The general purpose of exercising is to improve specific components of your fitness. Exercise will improve heart and lung function, tone and strengthen muscles, reduce body fat and maintain spine and joint mobility. Whether you are an athlete, or a person exercising for health and fitness, the principles and philosophy are the same. Start SLOWLY, increase the intensity GRADUALLY, ensure there is a SPECIFIC reason for each exercise, workout REGULARLY (every second day) and ensure your programme is designed for QUALITY rather than quantity.
Prior to commencing any exercise programme, it is important to identify any medical or physical conditions that may be aggravated by exercise. For the majority of people, physical activity should not pose any problems, however it is recommended that you discuss any medical issues with your physician. In particular, pregnancy and osteoporosis generate many questions in relation to exercise. Even though everybody is different, awareness of the following information could prove valuable.
As the pregnancy advances, the lower back has a predisposition to arch quite significantly. Development of your abdominal muscles early in pregnancy will help counteract the strain on the vertebral column later in pregnancy.
Overstretching is also strongly advised against during pregnancy as the body releases the hormone relaxin to calm the body's ligaments hence creating high susceptibility to sprains and strains.
lying on your back if you have reached your 4th month of pregnancy, as the foetus may obstruct the blood flow to the heart. Blockage of blood flow to the foetus may also occur. In addition be aware that: exercise may cause spontaneous abortion in the first three months of pregnancy; pregnant women may also suffer from overheating and lower blood sugar levels than they normally would; and lastly consult qualified obstetric personnel before commencing your exercise programme.
Evident in approximately 30% of post menopausal women, osteoporosis is characterised by a decrease in bone mass and 'brittle' bones more susceptible to fractures. Bone loss can occur in the vertebral bodies and may lead to spinal nerve compression, possible bone fracture and the development of postural problems. The exact cause of osteoporosis is largely unknown, however research indicates that smoking, lack of calcium in diet, inactivity, extreme thinness and oestrogen deficiencies are all contributing factors.
Exercise is vital to keeping bones strong, particularly walking but one must avoid rough terrain where sprains or accidents may occur. Finally consult your doctor and dietician for hormonal and dietary advice.
An important factor of injury prevention involves being aware of any structural abnormalities. Again, these do not preclude you from exercising but may require certain modifications. Conditions such as bowed legs, knocked knees or uneven leg lengths may lead to injury over time especially with high impact activities. For example, many women who have a wide pelvis and knocked knees experience excessive rubbing and subsequent pain under the knee cap otherwise known as chondromalacia. Those with a tendency to excessively pronate (roll in at the ankle) or supinate (roll out) when running, skipping or race walking increase their risk of injury e.g. shin soreness. Weight supported or low impact activity is best. A qualified physical therapist can design a successful corrective programme for those with acute abnormalities. Alternatively, altering the cushioning of your shoes with custom-made orthotics may correct the problem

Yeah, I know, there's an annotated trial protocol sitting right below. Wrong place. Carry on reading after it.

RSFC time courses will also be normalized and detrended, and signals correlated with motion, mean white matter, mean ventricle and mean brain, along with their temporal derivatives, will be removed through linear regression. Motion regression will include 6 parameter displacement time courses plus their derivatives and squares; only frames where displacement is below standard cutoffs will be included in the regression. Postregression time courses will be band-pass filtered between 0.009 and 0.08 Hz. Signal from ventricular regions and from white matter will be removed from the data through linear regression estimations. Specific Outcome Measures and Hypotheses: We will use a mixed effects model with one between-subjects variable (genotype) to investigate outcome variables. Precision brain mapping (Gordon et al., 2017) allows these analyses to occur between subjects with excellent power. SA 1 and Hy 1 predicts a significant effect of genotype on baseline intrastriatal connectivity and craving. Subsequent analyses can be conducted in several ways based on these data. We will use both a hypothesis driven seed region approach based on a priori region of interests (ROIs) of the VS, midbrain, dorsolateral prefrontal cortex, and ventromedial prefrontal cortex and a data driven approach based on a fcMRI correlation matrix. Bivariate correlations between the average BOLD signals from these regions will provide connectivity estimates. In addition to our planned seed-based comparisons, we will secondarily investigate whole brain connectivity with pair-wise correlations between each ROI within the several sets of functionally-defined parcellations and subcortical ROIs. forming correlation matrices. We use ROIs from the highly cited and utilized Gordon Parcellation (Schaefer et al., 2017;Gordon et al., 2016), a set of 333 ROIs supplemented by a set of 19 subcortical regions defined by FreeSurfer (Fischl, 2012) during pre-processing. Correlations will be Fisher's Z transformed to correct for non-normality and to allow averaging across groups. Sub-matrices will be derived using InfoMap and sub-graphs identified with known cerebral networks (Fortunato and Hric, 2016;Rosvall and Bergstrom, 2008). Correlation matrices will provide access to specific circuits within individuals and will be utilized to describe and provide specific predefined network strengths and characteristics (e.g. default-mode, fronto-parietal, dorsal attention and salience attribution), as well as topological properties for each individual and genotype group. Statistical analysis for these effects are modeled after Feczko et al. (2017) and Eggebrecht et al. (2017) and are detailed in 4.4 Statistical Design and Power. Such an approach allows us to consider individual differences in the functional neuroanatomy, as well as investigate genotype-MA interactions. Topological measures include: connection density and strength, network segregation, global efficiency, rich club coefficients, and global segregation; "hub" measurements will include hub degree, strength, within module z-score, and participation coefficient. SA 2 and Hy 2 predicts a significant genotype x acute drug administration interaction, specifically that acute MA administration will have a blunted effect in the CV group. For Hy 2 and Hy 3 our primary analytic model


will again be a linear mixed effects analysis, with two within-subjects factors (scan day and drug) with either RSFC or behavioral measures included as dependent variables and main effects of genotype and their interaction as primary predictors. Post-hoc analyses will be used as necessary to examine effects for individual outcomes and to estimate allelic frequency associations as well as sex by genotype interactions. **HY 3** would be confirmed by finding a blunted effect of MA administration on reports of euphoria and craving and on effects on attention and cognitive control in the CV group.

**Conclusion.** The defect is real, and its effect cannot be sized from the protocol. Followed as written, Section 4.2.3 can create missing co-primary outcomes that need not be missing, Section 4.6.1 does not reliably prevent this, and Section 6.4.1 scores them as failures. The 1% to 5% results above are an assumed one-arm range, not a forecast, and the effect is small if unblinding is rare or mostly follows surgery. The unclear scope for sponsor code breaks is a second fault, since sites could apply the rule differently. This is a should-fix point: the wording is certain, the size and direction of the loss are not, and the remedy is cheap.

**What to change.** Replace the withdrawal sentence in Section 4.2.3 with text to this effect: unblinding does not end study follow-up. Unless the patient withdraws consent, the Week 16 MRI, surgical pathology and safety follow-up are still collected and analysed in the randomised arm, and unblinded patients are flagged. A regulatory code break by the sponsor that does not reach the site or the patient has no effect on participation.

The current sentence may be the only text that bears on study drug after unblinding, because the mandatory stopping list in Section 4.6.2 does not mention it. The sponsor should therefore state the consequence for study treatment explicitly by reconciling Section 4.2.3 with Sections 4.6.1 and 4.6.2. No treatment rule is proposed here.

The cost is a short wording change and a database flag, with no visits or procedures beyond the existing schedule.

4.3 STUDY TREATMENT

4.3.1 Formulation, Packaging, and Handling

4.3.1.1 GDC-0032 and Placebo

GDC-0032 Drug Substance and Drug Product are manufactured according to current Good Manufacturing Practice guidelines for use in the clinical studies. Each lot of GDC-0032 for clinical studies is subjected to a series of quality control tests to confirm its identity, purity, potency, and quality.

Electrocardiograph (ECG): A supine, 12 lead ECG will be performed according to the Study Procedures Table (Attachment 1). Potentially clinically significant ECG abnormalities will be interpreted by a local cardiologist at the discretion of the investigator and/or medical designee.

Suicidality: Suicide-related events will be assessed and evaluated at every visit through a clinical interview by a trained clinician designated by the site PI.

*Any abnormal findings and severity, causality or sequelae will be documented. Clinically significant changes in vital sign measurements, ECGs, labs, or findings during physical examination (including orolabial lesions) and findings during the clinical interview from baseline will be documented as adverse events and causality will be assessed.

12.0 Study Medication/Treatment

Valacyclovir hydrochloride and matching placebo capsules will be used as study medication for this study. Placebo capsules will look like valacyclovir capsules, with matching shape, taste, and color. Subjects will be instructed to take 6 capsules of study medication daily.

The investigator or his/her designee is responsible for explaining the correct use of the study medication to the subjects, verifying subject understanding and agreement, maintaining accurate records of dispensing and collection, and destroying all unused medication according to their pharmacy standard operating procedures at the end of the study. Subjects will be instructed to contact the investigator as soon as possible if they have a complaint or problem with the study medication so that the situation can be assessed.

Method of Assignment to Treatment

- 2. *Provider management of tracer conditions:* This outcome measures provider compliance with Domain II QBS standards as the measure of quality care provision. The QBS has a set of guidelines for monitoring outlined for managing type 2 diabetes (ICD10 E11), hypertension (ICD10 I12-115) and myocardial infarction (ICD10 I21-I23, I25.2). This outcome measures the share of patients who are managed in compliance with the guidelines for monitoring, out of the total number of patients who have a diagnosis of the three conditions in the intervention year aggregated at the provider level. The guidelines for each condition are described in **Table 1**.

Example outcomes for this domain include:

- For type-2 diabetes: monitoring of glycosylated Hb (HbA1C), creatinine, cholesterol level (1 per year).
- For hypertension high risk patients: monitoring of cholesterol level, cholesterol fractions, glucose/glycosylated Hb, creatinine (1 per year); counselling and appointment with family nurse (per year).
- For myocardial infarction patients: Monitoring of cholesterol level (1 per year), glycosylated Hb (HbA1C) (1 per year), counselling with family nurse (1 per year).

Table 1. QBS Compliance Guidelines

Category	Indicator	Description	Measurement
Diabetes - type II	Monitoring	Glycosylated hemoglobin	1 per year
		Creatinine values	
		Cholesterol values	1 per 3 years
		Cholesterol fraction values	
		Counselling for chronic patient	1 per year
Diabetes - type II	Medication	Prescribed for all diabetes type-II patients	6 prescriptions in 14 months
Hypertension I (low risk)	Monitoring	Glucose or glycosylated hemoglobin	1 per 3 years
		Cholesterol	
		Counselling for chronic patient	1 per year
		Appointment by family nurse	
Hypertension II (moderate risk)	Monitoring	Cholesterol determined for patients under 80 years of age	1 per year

Shin splints - Nagging pains down the front of the shins - where muscle expansion during exercise is restricted by the muscle covering (sheath) and inflammation of the fibrous membrane covering the surface of the bone. Shin splints are common in high impact programmes.
Prevention - Avoid excessive toe bouncing and wear a well cushioned shoe. Complete rest and proper medical attention are the only solutions to those already suffering this ailment.
Stress incontinence - The first sign of stress incontinence is a small leakage of urine when coughing, laughing, lifting heavy objects or bouncing up and down during exercise. It may be caused by a defect or weakness in the urethral sphincter (bladder exit) or by a weak pelvic floor, which is unable to counter the inside abdominal pressure, built up during repetitious bouncy exercise.
Prevention - Five pelvic floor contractions, ten times per day, may assist in clearing this problem. These exercises can be done at any time of the day. Physiotherapists with a special interest in obstetrics will gladly help you learn pelvic floor contractions.
Insomnia - Insomnia is most prevalent in novices who exercise too vigorously, particularly close to bedtime. It is not advisable to exercise within two hours of going to bed. It takes approximately two hours for the physiological and neurological stimulation of exercise to subside - in some cases such as newcomers to exercise this process may take a little longer. The good news is that people who exercise regularly tend to sleep more soundly than the unfit.